Anti-bacterial and anti-inflammatory activity of medicinal plants used traditionally in Lesotho.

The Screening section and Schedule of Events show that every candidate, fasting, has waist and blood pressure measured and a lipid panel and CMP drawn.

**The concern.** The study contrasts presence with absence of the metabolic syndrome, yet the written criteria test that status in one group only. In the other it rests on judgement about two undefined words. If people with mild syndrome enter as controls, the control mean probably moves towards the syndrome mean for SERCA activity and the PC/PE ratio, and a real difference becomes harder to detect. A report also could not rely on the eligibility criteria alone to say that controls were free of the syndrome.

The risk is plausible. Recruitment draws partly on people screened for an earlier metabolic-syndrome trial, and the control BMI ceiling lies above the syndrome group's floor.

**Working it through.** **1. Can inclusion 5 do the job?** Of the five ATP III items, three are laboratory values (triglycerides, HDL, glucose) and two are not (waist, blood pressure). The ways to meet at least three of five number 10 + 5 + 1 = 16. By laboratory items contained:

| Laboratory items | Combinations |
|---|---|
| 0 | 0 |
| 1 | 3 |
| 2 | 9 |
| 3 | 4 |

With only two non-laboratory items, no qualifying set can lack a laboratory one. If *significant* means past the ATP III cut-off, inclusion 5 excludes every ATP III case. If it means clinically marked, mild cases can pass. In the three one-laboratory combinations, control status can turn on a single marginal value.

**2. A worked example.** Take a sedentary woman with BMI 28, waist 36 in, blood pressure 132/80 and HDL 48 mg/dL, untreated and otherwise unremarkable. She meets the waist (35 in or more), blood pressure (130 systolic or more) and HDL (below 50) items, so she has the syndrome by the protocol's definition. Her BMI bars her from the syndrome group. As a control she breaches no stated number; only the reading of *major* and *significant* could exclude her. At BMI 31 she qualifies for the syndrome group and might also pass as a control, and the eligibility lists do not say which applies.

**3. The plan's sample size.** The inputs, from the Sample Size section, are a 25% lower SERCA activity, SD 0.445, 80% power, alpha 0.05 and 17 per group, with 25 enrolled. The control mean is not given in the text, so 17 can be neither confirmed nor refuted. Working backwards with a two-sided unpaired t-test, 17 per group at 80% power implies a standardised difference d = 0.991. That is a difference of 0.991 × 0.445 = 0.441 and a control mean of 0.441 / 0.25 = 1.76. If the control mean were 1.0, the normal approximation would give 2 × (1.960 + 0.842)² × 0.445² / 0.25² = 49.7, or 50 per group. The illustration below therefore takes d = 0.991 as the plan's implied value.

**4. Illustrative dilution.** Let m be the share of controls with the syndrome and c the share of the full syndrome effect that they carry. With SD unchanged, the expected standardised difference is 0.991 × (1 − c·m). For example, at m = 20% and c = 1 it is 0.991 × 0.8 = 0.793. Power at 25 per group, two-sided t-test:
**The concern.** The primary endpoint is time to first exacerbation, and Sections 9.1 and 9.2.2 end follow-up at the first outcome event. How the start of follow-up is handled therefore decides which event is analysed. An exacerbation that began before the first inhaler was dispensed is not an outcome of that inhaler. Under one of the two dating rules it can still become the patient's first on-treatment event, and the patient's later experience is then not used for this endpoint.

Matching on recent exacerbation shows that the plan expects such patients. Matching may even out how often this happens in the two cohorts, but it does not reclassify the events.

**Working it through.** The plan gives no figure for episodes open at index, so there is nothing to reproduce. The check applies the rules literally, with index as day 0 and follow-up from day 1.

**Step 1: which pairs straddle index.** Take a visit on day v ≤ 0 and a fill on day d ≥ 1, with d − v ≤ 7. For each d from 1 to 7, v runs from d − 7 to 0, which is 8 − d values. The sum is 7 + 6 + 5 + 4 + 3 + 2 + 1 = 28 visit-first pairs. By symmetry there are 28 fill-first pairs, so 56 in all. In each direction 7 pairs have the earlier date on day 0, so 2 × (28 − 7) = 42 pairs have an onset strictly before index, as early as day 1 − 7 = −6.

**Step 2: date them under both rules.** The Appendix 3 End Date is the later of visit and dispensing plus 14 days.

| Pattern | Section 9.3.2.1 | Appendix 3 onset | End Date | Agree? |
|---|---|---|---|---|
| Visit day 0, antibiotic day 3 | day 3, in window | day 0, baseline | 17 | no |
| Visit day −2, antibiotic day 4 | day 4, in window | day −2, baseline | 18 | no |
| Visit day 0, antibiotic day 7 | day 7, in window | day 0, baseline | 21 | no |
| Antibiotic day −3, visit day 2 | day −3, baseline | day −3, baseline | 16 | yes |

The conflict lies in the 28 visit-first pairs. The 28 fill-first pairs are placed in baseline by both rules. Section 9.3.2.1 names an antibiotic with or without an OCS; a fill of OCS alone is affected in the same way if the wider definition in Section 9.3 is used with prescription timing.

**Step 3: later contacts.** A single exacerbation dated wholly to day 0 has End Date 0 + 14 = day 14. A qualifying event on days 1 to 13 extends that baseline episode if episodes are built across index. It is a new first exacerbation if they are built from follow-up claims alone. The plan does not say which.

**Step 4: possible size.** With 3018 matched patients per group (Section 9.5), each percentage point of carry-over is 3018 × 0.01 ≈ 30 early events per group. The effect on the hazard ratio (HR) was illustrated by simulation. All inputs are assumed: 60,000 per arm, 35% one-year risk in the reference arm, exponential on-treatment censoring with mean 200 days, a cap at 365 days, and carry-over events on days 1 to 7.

A significant potion of the population in Lesotho relies on traditional medicine to meet its health care requirements. Traditional healers and herbalists were interviewed from Qacha's Nek (Highlands) and Mohale's Hoek (Lowlands) districts in Lesotho on plants used by the Basotho in traditional remedies. Fifteen plants were reported to be used for bacterial infections while thirteen plants were used for diseases associated with inflammation . Plant roots were most often used to make water extracts. Mainly high altitude plants are used with lowland healers obtaining most of their plant material from the highlands, either by collecting them or buying them from highland gatherers. Leaves and roots of plants used to treat bacterial infections were extracted with hexane, methanol and water and the respective extracts screened at 100 mg ml¯¹ for anti-bacterial activity using the disc diffusion bioassay. Seven species displayed very high anti-bacterial activity against both Gram-positive and Gram-negative bacteria. A number of plant extracts had medium inhibitory activity, mostly against Gram-positive bacteria. This activity was mainly found in the root extracts. Six of the thirteen plants screened for anti-inflammatory activity using the cyclooxygenase-1 (COX-1) bioassay had activity above 90%. Hexane and methanol extracts were the most active while water extracts usually had lower activity. Malva parviflora, Eriocephalus punctulatus and Asparagus microraphis exhibited high anti-inflammatory activity from hexane, methanol and water extracts made from leaf and root material. High anti-bacterial activity was also recorded from M. parviflora and E. punctulatus hexane, methanol and water extracts. An investigation on seasonal variation and plant part substitution in medicinal activities for these plants was carried out. Extracts of M. parviflora collected between June 1999 and July 2001 showed variation in anti-bacterial activity. Extracts made from leaves and roots inhibited the growth of both Gram-positive and Gram-negative bacteria. More bacterial strains were inhibited by extracts made from roots collected in cooler months. However, a trend in seasonal activity was not evident for either the roots or leaves because there was no detection of activity in some of the extracts made within the same months or seasons of the adjacent years. Variation in anti-inflammatory was detected for M. parviflora extracts. E. punctulatus leaf extracts did not exhibit any seasonal variation in anti-bacterial activity. Anti-inflammatory activity of E. punctulatus showed seasonal variation with the highest activity noted when material was collected during the cooler months and a decline in activity when collections were made during the warmer months. Hexane, methanol and water extracts made from leaves and roots of A. microraphis did not show any seasonal variation in anti-inflammatory activity. Thus, M. parviflora and E. punctulatus should be collected during the cooler months while A. microraphis can be collected throughout the year. Traditional healers, herbalists and vendors need to be encouraged to use aerial parts in substitution of ground parts which are reported to be highly utilized. Effect of storage on anti-bacterial and anti-inflammatory activities of M. parviflora, E. punctulatus and A. microraphis were monitored. Dried, ground leaf and root material of the three plants was stored in a cold room, at room temperature and in the Botanical Garden where the material was exposed to high and large changes in temperature. Dried hexane and methanol extracts made from leaves and roots of these plants were stored in a cold room and at room temperature. Initially, storage of the plant material under the three storage conditions caused an increase in antibacterial activity of the hexane, methanol and water extracts made from leaf and root material of M. parviflora and E. punctulatus. Storage for a longer period resulted in a decrease in inhibitory activity. TLC fingerprints developed from hexane and methanol extracts made from M. parviflora and E. punctulatus stored in a cold room and at room temperature showed a consistent number and colour of spots during the initial storage period. Prolonged storage resulted in a decline in the number and colour of detected spots. The stored hexane and methanol extracts made from leaves and roots showed a similar trend of increases and decreases in anti-bacterial activity as well as changes in spots with the storage of the extracts. Testing of the effect on anti-inflammatory activity of hexane, methanol and water extracts made from leaves and roots of M. parviflora, E. punctulatus and A. microraphis showed no change in inhibitory activity of hexane extracts obtained from the material and the extracts stored at the three storage conditions. Methanol and water extracts made from leaves exhibited an increase in activity with prolonged storage. Generally, the stability of the inhibitory activity was longer for the stored dried material than the plant extracts. Isolation of biological active compounds from M. parviflora was not successful due to loss in anti-bacterial activity as a result of collection of plant material from a different locality. Anti-inflammatory compounds could not be isolated due to insufficient amount and the synergistic effect of the active compounds . The purified compounds exhibited loss of activity following HPLC purification which then re-appeared upon recombining the fractions. A number of compounds were detected from essential oils of E. punctulatus using GC. Fractions containing these compounds gave positive anti-bacterial activity in the disc-diffusion , bioautographic and MIC bioassays as well as high anti-inflammatory activity with COX-1 and COX-2 anti-inflammatory bioassays. No anti-inflammatory compounds were isolated from A. microraphis.